What is the Global Methane Pledge?

The pledge commits countries to reduce global methane emissions 30% (from 2020 levels) by 2030 “across all sectors.” The pledge covers all methane emissions, acknowledging that the gas accounts for 17% of global greenhouse gas emissions, primarily from energy, agriculture and waste. The pledge states in introductory language that the 30% target is a global commitment, not a national country-level commitment. But as one of the original signatories and leaders behind the Global Methane Pledge, it should be assumed that the U.S. and the EU would meet at least the 30% reduction target by 2030.

The language in the pledge is noticeably different when referring to energy versus agriculture. The pledge state that “the energy sector has the greatest potential for targeted mitigation by 2030.” For energy, countries commit to focus “on standards to achieve all feasible reductions.” But for agriculture, reductions will be achieved “through technology innovation as well as incentives and partnerships with farmers.” The distinction is notable, particularly in a voluntary pledge with no global enforcement mechanism. The incentives-based agriculture language is in line with the Biden Methane Plan for agriculture (see below) and public statements made by U.S. Department of Agriculture (USDA) Secretary Tom Vilsack. New standards will drive reductions in energy. Technology and incentives for farmers will steer agriculture.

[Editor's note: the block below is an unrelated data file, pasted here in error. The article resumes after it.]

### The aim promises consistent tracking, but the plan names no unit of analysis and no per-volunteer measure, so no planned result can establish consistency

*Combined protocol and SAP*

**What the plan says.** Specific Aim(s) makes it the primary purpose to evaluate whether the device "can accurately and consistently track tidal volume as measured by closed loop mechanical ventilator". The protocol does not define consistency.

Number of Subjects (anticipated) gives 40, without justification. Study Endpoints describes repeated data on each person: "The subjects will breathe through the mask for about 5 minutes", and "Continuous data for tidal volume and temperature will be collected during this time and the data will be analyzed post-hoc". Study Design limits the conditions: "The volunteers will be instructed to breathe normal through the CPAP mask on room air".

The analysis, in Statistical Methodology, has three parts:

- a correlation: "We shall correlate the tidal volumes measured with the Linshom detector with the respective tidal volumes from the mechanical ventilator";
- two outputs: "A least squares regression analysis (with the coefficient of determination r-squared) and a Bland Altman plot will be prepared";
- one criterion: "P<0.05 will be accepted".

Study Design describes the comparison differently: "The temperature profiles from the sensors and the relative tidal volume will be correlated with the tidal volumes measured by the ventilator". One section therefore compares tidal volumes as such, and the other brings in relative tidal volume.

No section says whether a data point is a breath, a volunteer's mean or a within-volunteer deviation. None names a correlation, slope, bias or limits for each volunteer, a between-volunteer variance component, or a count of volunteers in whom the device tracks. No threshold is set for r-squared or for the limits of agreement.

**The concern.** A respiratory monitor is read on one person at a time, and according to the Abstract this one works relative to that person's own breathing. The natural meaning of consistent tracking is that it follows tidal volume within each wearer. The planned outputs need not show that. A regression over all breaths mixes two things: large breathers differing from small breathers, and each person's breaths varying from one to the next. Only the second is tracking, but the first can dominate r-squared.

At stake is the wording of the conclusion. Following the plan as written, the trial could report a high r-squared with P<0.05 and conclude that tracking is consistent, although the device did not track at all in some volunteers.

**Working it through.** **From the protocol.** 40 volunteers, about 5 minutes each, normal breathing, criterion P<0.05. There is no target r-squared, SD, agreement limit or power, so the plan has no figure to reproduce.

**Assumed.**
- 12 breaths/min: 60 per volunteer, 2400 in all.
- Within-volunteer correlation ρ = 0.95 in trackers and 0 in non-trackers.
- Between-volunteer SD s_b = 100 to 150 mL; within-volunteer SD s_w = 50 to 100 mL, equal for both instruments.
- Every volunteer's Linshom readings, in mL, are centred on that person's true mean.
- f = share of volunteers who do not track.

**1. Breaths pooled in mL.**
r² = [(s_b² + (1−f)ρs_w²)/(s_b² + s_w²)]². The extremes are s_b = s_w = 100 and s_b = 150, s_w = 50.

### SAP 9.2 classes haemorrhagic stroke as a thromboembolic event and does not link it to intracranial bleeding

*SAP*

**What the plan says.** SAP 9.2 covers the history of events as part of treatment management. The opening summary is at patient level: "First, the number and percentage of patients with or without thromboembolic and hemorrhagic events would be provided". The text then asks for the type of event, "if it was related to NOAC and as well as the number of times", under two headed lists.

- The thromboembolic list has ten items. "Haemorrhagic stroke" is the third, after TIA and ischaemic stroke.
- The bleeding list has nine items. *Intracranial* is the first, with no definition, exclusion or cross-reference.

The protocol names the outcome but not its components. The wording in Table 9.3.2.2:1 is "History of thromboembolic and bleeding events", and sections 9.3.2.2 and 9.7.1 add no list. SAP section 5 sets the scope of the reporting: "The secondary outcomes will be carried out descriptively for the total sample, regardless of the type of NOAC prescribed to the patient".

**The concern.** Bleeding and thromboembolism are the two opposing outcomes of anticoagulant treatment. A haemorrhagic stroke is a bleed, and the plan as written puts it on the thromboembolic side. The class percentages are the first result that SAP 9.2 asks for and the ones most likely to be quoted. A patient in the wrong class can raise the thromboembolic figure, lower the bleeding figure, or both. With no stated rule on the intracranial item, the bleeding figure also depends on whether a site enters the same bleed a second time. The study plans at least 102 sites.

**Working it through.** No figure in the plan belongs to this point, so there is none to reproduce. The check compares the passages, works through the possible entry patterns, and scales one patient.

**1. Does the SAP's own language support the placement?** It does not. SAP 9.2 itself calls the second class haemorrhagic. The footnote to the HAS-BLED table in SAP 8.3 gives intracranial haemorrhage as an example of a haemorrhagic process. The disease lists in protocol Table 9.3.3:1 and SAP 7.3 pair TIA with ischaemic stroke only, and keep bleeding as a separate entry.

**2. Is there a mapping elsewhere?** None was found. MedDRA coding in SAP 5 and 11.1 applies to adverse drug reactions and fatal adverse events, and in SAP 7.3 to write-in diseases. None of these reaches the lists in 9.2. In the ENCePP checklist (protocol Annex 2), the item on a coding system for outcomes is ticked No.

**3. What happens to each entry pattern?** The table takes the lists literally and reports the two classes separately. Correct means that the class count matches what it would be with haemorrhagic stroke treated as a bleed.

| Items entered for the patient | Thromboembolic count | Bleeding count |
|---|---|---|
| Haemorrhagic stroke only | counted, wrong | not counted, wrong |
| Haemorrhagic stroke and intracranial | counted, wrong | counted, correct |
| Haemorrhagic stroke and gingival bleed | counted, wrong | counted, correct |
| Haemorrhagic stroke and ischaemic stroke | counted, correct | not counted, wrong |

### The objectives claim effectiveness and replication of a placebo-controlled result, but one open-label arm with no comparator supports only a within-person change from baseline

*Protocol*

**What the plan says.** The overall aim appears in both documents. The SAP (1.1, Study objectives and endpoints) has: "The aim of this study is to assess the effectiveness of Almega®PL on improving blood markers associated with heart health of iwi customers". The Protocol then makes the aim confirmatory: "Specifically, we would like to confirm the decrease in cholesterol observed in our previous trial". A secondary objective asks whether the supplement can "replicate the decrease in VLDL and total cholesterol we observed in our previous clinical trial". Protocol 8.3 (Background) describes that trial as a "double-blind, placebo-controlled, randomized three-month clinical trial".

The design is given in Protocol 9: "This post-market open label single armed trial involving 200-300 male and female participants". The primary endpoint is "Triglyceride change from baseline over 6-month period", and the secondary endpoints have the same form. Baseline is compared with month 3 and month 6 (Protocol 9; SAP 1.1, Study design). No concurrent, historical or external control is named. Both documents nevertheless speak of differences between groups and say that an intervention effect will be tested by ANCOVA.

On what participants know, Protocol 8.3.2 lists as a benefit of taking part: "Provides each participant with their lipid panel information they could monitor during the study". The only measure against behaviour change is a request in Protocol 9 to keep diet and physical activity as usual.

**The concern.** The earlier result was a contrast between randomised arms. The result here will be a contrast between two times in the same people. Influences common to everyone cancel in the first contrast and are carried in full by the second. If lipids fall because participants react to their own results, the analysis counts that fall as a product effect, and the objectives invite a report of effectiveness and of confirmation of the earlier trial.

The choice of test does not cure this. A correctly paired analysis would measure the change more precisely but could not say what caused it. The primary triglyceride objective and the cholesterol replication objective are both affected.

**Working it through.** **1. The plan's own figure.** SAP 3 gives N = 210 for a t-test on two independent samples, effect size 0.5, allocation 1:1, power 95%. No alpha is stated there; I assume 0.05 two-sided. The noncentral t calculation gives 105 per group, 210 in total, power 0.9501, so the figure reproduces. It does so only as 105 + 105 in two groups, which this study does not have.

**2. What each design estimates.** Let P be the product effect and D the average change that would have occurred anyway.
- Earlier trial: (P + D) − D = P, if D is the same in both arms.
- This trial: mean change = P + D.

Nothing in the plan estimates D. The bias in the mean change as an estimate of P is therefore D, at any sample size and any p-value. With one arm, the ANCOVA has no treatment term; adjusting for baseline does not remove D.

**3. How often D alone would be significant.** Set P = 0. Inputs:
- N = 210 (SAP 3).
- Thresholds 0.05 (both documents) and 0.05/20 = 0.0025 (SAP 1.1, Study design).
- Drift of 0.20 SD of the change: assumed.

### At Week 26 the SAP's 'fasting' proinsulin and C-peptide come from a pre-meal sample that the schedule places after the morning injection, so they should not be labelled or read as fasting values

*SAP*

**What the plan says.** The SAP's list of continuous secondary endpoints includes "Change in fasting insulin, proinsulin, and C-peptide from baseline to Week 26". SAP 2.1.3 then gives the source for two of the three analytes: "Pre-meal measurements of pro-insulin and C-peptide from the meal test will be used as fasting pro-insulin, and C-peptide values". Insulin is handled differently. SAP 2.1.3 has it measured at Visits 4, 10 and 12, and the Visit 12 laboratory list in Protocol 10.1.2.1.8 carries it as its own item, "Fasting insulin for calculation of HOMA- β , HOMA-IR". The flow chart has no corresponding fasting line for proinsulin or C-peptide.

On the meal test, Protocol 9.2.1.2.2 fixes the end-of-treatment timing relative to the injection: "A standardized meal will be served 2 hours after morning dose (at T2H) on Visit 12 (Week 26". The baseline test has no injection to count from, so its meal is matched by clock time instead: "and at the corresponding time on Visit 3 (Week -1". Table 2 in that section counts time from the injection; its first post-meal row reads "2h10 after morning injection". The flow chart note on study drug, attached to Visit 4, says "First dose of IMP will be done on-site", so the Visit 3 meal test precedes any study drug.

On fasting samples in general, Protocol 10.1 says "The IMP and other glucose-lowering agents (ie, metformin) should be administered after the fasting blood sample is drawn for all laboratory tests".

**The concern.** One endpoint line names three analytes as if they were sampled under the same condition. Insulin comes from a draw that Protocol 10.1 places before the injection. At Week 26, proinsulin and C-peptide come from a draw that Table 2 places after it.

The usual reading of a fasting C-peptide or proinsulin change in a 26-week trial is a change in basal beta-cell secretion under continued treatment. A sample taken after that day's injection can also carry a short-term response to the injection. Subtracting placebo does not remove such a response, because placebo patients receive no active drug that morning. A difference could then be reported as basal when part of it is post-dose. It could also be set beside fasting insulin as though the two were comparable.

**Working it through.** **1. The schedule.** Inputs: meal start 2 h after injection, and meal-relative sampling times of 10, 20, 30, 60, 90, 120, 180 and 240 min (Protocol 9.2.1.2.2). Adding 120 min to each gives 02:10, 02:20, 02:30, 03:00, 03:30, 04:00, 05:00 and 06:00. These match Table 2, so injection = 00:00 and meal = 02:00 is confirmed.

In addition, the countries commit to public, transparent, up-to-date reporting on actions they have taken to reach these commitments. The countries resolve to “review progress toward the target of the Global Methane Pledge on an annual basis until 2030 by means of a dedicated ministerial meeting.”5

What’s in the Biden Methane Plan on agriculture